The governments of the Eastern Caribbean Currency Union (ECCU) have agreed to design action plans to ensure that debt management tools are fully and effectively utilised within the countries.
The move is part of the response to the on-going fiscal and debt challenges faced by ECCU member countries.
The Canada Eastern Caribbean Debt Management Advisory Service (CANEC-DMAS) Project would provide technical assistance for the implementation of the action plans. The decision to support this initiative was taken when the CANEC-DMAS Project Steering Committee (PSC) met in 24 April to review the project’s results for 2013-2014 and deliberate on the Annual Work Plan and Budget for 2014-2015.
During the meeting, the PSC noted that the ECCU countries had made strides with respect to debt management and the major achievements of the CANEC-DMAS Project for the 2013/2014 financial year. The achievements included: the preparation, and in the case of Antigua and Barbuda and the Commonwealth of Dominica, the laying in Parliament of medium term debt management strategies; training in negotiation techniques for sources of finance; and enhancements in debt data quality and security.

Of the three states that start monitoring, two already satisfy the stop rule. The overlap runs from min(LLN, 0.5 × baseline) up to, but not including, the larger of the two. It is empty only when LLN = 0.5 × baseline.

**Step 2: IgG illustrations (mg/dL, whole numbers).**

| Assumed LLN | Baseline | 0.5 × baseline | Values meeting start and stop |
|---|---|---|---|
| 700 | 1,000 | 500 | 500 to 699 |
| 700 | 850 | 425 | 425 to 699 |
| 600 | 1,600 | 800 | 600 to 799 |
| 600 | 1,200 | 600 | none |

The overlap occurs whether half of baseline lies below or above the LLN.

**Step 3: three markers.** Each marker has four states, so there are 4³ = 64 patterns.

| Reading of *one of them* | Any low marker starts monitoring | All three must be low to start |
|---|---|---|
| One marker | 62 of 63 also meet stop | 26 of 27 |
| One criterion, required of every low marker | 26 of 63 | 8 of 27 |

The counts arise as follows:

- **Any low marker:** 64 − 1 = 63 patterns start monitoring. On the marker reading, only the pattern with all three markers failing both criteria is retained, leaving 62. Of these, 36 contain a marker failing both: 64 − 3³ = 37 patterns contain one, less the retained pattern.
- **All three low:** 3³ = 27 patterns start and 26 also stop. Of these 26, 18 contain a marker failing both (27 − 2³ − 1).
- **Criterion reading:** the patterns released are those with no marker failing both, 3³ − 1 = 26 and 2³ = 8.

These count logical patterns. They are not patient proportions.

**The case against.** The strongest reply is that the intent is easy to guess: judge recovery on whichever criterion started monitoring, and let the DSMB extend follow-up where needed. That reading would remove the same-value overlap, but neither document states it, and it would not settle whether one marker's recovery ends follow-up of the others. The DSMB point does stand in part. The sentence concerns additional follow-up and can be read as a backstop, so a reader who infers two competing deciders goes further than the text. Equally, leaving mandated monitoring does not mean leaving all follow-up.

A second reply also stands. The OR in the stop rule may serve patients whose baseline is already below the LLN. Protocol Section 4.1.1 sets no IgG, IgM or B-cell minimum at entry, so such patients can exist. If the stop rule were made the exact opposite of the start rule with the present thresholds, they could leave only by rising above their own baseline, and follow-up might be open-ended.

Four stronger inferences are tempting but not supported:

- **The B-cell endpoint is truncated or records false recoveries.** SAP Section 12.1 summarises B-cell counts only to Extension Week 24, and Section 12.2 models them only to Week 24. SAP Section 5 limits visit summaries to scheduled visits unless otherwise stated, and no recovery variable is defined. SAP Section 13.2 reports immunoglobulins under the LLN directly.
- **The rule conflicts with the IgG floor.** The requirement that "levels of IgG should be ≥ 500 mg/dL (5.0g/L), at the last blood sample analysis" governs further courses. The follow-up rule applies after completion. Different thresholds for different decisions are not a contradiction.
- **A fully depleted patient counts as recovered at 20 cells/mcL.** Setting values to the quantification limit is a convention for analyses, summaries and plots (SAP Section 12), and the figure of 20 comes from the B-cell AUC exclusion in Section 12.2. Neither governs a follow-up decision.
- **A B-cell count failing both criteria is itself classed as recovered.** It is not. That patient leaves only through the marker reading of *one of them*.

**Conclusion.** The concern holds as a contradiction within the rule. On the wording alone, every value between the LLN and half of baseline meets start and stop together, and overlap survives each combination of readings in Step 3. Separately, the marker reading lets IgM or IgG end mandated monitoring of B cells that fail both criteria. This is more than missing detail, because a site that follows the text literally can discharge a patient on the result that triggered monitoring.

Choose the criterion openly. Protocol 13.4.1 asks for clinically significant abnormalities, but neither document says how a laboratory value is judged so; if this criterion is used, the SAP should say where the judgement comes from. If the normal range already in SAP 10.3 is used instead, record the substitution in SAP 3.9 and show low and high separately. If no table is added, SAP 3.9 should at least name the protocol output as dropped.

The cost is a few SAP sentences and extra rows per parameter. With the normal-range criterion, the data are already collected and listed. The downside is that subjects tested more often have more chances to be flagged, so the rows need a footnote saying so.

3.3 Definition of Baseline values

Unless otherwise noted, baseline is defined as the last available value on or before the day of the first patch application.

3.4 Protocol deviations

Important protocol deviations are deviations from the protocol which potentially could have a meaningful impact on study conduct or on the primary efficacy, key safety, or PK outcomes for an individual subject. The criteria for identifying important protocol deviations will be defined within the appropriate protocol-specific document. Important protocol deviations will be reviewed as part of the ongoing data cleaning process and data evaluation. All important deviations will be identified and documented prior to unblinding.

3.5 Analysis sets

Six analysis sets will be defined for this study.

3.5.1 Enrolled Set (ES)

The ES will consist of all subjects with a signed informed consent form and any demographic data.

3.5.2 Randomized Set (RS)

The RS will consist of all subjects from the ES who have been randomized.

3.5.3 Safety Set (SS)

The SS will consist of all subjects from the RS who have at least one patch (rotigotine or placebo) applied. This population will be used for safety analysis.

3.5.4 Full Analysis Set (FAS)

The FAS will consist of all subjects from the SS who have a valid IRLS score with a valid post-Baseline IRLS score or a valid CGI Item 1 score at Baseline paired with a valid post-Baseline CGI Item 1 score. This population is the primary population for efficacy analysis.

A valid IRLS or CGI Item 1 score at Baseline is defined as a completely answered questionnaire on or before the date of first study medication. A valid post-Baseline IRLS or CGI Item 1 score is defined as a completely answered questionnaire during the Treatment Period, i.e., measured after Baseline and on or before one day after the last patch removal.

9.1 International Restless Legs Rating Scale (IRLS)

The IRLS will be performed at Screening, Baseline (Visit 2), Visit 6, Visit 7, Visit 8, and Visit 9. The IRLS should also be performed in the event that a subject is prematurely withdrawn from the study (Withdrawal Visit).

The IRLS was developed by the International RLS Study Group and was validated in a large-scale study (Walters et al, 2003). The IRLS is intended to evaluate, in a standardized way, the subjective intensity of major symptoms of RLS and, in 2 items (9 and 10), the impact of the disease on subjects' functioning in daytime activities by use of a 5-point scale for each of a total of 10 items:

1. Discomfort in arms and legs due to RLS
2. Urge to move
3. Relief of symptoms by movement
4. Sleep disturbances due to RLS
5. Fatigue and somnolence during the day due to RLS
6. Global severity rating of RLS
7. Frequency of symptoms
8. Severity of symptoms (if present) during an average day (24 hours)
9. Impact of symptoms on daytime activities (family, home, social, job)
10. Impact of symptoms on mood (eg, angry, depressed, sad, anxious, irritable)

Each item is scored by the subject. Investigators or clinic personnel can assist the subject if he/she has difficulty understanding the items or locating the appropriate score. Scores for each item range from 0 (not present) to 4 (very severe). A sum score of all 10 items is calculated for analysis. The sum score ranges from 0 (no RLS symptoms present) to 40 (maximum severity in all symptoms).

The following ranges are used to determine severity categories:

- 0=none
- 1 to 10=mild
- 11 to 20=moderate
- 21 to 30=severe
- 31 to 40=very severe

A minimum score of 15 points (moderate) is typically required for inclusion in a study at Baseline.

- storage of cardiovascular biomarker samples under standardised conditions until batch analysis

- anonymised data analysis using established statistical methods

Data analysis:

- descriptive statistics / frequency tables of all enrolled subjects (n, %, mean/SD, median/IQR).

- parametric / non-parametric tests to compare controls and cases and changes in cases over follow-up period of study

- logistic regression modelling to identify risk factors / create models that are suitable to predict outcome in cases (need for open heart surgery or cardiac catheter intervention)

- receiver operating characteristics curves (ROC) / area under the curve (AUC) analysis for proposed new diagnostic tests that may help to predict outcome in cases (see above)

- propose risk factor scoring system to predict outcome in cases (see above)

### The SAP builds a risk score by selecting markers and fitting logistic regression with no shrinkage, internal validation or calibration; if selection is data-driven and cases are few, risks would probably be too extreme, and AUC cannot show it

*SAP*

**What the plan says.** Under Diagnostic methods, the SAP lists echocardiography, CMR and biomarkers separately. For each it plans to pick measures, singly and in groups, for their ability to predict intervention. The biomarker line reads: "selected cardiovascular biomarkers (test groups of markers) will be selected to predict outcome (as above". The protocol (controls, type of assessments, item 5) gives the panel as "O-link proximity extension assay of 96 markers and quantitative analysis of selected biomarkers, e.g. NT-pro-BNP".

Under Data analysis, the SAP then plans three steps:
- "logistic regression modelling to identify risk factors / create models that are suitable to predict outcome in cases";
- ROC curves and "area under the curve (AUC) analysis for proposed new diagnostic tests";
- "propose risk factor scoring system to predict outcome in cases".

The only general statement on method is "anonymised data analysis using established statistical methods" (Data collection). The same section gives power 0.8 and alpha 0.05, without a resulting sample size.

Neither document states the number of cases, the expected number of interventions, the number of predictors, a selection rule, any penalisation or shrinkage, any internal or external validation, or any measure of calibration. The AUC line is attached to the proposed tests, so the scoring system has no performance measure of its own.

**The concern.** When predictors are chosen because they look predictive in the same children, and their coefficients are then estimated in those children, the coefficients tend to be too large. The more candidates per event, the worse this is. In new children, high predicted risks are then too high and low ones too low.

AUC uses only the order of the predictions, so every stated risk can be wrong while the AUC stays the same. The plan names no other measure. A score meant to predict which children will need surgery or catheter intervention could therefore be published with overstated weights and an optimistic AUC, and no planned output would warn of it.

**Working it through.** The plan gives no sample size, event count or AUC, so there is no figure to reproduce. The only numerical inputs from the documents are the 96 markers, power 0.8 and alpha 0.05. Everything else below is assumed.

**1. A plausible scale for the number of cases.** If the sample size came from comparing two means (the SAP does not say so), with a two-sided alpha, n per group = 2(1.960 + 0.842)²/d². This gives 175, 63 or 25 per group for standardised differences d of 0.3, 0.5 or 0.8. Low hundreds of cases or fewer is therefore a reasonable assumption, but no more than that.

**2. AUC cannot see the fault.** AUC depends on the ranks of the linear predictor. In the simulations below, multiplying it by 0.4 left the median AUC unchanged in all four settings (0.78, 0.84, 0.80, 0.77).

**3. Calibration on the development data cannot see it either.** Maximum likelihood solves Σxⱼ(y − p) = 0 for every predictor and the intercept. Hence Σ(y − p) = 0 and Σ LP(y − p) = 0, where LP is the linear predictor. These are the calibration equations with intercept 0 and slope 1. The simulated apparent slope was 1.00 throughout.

The CANEC-DMAS Project, which is funded by the Government of Canada through the Department of Foreign Affairs, Trade and Development (DFATD), has been providing technical assistance to countries of the ECCU in debt management since November 2009.
The project was originally scheduled to end in October 2014 but has been extended to June 2017. In light of this extension, the PSC has been reviewing its results over the past years with a view to further tailoring its activities to adjust to the on-going challenges in the ECCU countries as a result of the financial and economic crises, which have severely impacted Small Island Developing States.
According to the approved work plan and budget for 2014/2015, the assistance to be provided by the CANEC-DMAS Project includes continued support in preparation of debt management strategies; support to debt restructuring exercises; and training on debt relief analysis to assess the need for and impact of debt relief.